Two: The electronic voltage regulator (EVR) controls the alternators voltage/amperage output by cycling the ground on and off very fast (this is called pulse-width modulation). By the way, another component that works on this very same principle is a fuel injector where the computer controls its ‘open’ time my opening and closing its ground path (pulse with modulation).

In the case of your pick-up’s alternator, this ‘open’ time (caused by the cycling of the ground path by the EVR) is what increases or decreases its voltage and amperage output.

Thankfully, you and I can verify if this is occurring (the pulse-width modulation of the ground circuit by the EVR) by connecting your multimeter to the GEN FLD wire, of the alternator’s harness connector and doing a simple multimeter voltage test with the engine running.

Now, while testing this pulse-width modulation with a multimeter, you’re not gonna’ see the voltage reading turn on and off because the cycling of the circuit is done very fast and the multimeter is not capable of showing it (only an oscilloscope can) but you will see an average of this cycling on and off, which the multimeter will translate into a number.

NOTE: You need to perform this test on a cold engine, or you run the risk of getting burned by a hot engine while connecting your multimeter to the GEN FLD wire of the alternator’s harness connector (if the engine has been running for any length of time).

This is what you need to do:

  1. 1

    Disconnect the negative battery cable terminal from the battery negative post. The positive cable remains connected.

  2. 2

    Connect the multimeter’s black test lead to generator field (GEN FLD) wire of the alternator’s 2 wire connector.

    This is usually a DK GRN (dark green) wire of the alternator’s harness connector.

    Since the alternator must remain connected to its harness connector, you’ll need to use a wire piercing probe to connect your multimeter’s black lead to this wire (see: Wire Piercing Probe).

  3. 3

    Set your multimeter to Volts DC mode and connect the red multimeter test lead to the battery’s positive (+) post.

    At this point, reconnect the negative battery cable to the battery negative post.

    Before you continue to the next step, make sure that your multimeter test leads/wires are not gonna’ get tangled with the engine’s serpentine belt.

  4. 4

    Start the engine and notice the voltage output of the multimeter.

    Once the engine idle stabilizes, note the voltage number your multimeter is displaying. You many notice that this number fluctuates a little and this is normal.

    NOTE: There’s no specific number to give you or that you should expect because the EVR’s pulse-width modulation of your specific pick-up is unique to the actual operating conditions and charge level of your pick-up’s battery.

  5. 5

    Have a helper turn on all accessories possible like the headlights, rear window defroster, A/C, radio, etc.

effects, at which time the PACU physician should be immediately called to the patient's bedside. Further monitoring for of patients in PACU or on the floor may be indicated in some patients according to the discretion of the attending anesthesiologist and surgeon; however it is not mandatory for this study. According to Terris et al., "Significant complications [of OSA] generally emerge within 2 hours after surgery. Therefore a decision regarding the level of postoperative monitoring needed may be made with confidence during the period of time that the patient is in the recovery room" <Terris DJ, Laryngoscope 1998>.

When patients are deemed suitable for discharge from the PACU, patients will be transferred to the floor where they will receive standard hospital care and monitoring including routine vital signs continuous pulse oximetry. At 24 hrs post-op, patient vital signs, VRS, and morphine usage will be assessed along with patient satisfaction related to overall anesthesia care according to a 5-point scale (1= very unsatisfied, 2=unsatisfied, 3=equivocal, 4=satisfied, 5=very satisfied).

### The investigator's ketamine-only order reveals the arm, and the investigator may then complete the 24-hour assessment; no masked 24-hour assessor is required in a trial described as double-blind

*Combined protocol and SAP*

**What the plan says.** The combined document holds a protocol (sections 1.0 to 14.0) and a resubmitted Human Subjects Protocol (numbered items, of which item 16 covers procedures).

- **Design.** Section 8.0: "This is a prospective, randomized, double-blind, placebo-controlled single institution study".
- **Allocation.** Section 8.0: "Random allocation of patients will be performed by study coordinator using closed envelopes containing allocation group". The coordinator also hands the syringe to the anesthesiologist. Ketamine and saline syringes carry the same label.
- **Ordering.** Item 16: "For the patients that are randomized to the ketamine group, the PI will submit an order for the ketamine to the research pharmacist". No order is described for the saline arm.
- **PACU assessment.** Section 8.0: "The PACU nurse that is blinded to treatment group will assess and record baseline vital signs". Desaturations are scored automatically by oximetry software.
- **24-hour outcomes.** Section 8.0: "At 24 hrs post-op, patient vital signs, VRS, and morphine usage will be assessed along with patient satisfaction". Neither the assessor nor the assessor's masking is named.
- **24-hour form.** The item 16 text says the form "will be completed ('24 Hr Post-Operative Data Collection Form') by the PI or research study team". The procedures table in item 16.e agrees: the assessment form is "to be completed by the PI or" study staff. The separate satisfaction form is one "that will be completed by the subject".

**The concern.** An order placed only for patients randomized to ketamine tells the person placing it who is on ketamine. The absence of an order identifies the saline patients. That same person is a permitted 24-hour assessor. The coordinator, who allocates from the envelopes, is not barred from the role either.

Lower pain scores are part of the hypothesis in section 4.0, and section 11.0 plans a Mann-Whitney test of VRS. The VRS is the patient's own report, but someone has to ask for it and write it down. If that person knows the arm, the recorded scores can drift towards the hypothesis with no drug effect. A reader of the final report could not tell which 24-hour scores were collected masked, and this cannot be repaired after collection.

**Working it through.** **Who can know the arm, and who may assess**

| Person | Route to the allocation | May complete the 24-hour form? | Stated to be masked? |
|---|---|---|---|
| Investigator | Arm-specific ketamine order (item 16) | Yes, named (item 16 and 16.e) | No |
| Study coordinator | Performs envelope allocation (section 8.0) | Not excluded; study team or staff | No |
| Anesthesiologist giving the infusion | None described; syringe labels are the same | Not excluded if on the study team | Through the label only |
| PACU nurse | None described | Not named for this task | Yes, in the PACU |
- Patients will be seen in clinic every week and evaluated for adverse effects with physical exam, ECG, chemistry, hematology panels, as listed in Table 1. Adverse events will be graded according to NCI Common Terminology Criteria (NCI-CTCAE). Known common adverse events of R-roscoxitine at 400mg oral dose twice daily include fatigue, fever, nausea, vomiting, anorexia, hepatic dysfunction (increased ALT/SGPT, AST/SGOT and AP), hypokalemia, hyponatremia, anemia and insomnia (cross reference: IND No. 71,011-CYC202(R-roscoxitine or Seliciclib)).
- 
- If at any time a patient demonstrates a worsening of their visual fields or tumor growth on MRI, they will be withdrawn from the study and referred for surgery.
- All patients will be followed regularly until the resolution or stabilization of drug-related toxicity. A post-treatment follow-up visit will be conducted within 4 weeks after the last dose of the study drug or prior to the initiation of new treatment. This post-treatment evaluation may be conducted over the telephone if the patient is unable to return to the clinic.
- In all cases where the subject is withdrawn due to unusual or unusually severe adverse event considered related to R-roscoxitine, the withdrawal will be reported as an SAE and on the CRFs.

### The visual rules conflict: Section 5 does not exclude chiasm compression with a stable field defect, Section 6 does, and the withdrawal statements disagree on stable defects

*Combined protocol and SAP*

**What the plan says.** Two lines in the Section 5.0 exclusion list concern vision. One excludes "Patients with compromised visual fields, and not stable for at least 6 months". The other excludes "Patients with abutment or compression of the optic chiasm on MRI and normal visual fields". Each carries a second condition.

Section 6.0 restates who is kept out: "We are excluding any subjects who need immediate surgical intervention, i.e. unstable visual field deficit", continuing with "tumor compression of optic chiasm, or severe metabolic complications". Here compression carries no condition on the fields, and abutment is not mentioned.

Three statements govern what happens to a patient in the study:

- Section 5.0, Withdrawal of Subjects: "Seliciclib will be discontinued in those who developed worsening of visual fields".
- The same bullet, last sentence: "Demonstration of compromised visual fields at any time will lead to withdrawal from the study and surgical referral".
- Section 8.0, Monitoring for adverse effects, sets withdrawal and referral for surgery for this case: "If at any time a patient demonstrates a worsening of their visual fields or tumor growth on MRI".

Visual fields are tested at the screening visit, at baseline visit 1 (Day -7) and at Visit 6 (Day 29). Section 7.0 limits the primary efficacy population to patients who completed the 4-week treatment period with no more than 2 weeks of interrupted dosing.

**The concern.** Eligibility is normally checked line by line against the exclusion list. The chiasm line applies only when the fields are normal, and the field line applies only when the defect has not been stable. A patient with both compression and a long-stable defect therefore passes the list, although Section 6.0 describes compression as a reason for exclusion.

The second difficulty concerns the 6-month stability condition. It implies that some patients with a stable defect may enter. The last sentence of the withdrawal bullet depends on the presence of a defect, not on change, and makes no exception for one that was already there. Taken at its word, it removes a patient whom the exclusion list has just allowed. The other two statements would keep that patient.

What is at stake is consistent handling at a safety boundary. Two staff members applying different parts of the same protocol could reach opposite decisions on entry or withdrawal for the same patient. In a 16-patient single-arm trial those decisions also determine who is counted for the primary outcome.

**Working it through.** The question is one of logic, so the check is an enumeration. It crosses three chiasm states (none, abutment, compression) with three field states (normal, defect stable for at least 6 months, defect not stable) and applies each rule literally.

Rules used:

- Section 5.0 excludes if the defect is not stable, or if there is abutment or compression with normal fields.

Your multimeter should now show an increase in the voltage number from the original values it showed you when the engine was just idling with everything off.

  6. 6

    Have your helper turn off all the things he (or she) turned on in step 4.

    Your multimeter should now show a decrease in the voltage number from the original values it showed you when the engine was just idling with everything off.

    NOTE: Keep in mind that if the EVR is good and doing its job, the voltage value your multimeter registers will fluctuate as it increases and decreases and this is normal. In other words, don’t expect the voltage number to increase and decrease in a steady linear manner. The important thing to see here is that the voltage values increase and decrease as you apply or remove the electrical loads created by the headlights, rear window defroster, etc.

Let’s take a look at what your test results mean:


CASE 1: Your multimeter registered an increasing/decreasing voltage as you applied and removed the electrical loads: This result tells you that the electronic voltage regulator (EVR) inside the PCM is working and trying to control the alternator’s amperage/voltage output.

CASE 2: Your multimeter DID NOT an increasing/decreasing voltage as you applied and removed the electrical loads: This result usually tells you that the EVR is bad and that the PCM needs to be replaced.

Before you run out and replace the PCM, you need to:

  1. Have your local auto parts store check the alternator on their bench-testing machine.
    1. NOTE: New or rebuilt alternators can be defective right out of the box!
  2. Check that there isn’t an ‘open’ in the GEN FLD circuit between the PCM and the alternator’s harness connector.
  3. Check all of the PCM’s ground circuits by doing a voltage drop test on them and repairing any corrosion issues that the voltage drop test finds.
  4. That the battery’s terminals and posts are corrosion free.

Now, if the above is beyond your diagnostic skills, don’t hesitate to get a professional tech’s opinion and/or advice.